I think it would be hard to prove, as Stockwell had gone to a different destination and had justification for going there.
8.12.2009 4:03pm
Oren:

Based on this, the bum who last week cursed at me when I ignored him and who then followed me down the street to confront me committed a felony.

Nope, misdemeanor harassment -- which seems quite apt since (taking the fact in the allegation as true) he did harass you.
8.12.2009 4:08pm
pete (mail) (www):

Based on this, the bum who last week cursed at me when I ignored him and who then followed me down the street to confront me committed a felony.


Only if he cursed at you because of your religion.

I am not sure this should have been a felony, but I am not going to be shedding many tears for the woman. Assuming the alleged facts are true the aggressive tailgating and following her into the parking lot should land her a few days in jail and she should have her license suspended.
8.12.2009 4:23pm
wfjag:
@ Houston Lawyer:

Since you're governed by Texas law, shouldn't your statement have been:


Based on this, the bum who last week cursed at me when I ignored him and who then followed me down the street to confront me committed a felony was suitable for target practice.

?

[Question asked with a level of envy evident.]
8.12.2009 4:31pm
Owen H. (mail):
Or perhaps the jury decided to find her guilty of the lesser charge, but based it partly on the words?
8.12.2009 4:32pm
Duel:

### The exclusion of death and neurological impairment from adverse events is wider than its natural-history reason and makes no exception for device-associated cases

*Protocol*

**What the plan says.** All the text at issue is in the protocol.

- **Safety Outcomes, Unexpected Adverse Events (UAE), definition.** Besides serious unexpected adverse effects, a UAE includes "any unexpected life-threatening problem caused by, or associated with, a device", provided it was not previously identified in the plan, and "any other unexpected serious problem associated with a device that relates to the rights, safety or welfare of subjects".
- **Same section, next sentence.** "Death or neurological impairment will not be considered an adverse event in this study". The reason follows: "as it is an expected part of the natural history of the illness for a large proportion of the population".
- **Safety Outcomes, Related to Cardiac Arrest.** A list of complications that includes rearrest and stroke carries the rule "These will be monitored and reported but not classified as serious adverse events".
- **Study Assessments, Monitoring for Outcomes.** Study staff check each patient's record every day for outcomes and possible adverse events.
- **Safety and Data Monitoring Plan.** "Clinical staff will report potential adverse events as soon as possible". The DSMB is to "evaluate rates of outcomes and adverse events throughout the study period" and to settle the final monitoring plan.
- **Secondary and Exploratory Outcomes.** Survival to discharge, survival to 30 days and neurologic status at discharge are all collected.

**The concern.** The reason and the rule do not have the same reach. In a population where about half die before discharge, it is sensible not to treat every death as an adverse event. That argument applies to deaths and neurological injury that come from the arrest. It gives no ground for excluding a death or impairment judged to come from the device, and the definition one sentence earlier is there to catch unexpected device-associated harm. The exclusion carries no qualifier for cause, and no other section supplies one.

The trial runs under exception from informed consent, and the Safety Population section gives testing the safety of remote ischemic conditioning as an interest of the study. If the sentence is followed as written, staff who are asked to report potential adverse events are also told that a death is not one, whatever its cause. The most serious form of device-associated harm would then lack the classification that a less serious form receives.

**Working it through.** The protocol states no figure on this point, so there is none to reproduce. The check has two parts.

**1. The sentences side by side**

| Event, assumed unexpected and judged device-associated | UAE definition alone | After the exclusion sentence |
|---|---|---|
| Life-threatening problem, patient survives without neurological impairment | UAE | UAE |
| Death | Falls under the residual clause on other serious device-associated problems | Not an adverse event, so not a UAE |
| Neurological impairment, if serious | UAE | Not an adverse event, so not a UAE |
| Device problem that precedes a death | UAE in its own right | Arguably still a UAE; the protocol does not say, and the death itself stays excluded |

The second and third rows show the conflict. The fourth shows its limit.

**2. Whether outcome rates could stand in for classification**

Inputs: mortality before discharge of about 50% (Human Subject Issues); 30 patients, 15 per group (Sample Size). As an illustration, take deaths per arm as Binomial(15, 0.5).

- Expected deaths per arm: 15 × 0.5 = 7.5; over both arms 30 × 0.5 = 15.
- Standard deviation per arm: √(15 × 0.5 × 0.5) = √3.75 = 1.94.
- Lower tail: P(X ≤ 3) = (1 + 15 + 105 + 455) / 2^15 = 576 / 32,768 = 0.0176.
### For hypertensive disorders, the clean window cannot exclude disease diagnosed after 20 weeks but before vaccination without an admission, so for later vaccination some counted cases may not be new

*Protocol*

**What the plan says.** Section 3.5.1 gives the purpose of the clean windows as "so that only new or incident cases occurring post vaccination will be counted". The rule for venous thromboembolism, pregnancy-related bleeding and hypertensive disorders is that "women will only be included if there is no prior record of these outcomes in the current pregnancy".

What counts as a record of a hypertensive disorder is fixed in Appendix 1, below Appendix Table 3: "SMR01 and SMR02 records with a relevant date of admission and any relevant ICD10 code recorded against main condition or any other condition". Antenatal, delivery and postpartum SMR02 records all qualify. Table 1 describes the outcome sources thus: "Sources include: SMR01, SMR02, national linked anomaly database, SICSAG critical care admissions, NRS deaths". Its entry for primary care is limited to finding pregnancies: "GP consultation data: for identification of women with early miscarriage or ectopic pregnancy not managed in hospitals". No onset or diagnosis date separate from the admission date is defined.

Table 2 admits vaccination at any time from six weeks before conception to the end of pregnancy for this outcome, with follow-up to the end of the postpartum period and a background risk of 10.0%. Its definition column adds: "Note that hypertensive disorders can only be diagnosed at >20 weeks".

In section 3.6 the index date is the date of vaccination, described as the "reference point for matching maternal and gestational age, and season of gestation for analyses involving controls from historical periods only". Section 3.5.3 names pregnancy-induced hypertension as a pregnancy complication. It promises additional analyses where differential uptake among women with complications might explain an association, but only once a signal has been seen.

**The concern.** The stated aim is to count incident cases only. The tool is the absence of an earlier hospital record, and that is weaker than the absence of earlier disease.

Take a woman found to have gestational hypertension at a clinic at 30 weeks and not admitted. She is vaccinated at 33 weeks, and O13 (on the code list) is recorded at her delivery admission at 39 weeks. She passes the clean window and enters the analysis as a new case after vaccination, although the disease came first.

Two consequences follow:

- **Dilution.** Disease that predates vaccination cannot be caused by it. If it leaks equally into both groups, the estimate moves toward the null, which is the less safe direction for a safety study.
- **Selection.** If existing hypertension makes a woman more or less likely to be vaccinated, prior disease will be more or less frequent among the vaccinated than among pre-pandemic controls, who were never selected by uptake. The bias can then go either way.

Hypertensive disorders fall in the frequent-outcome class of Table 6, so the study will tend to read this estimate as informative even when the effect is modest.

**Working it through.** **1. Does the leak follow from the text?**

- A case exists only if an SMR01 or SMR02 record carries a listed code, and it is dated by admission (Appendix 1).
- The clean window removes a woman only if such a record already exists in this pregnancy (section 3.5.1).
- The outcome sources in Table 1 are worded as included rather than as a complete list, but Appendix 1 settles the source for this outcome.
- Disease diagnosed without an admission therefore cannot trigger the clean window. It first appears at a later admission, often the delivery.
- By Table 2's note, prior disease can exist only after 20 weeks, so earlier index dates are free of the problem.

The reason why, religion or road rage or otherwise, is unimportant. In a car, you have no idea why you are being followed. Having a stranger follow you in a car, for reasons you do not know, can be a genuinely terrifying experience. More so than on foot. You have no ability to communicate with the follower. You have no way to gauge the person's sanity or actual dangerousness. What you do know is that in a vehicle, the person behind you has the power to severely injure or kill you. And so the follower proceeds, switching lanes when you do, speeding up and slowing down to stay behind you, and pursuing you at every turn. Meanwhile you have to concentrate on driving safely, despite your rattled nerves, though other vehicles are likely on the road, thus making any kind of fast escape itself inherently dangerous. So no, it's not anything like encountering a foul-mouthed bum on the street.

Yeah, it happened to me once, so I cannot offer a very objective opinion. Perhaps in this matter, tailgating someone for two turns shouldn't itself trigger a severe penalty. But, in considering the statute on its face, I don't see anything wrong with making this a felony crime.
8.12.2009 4:33pm
lucia (mail) (www):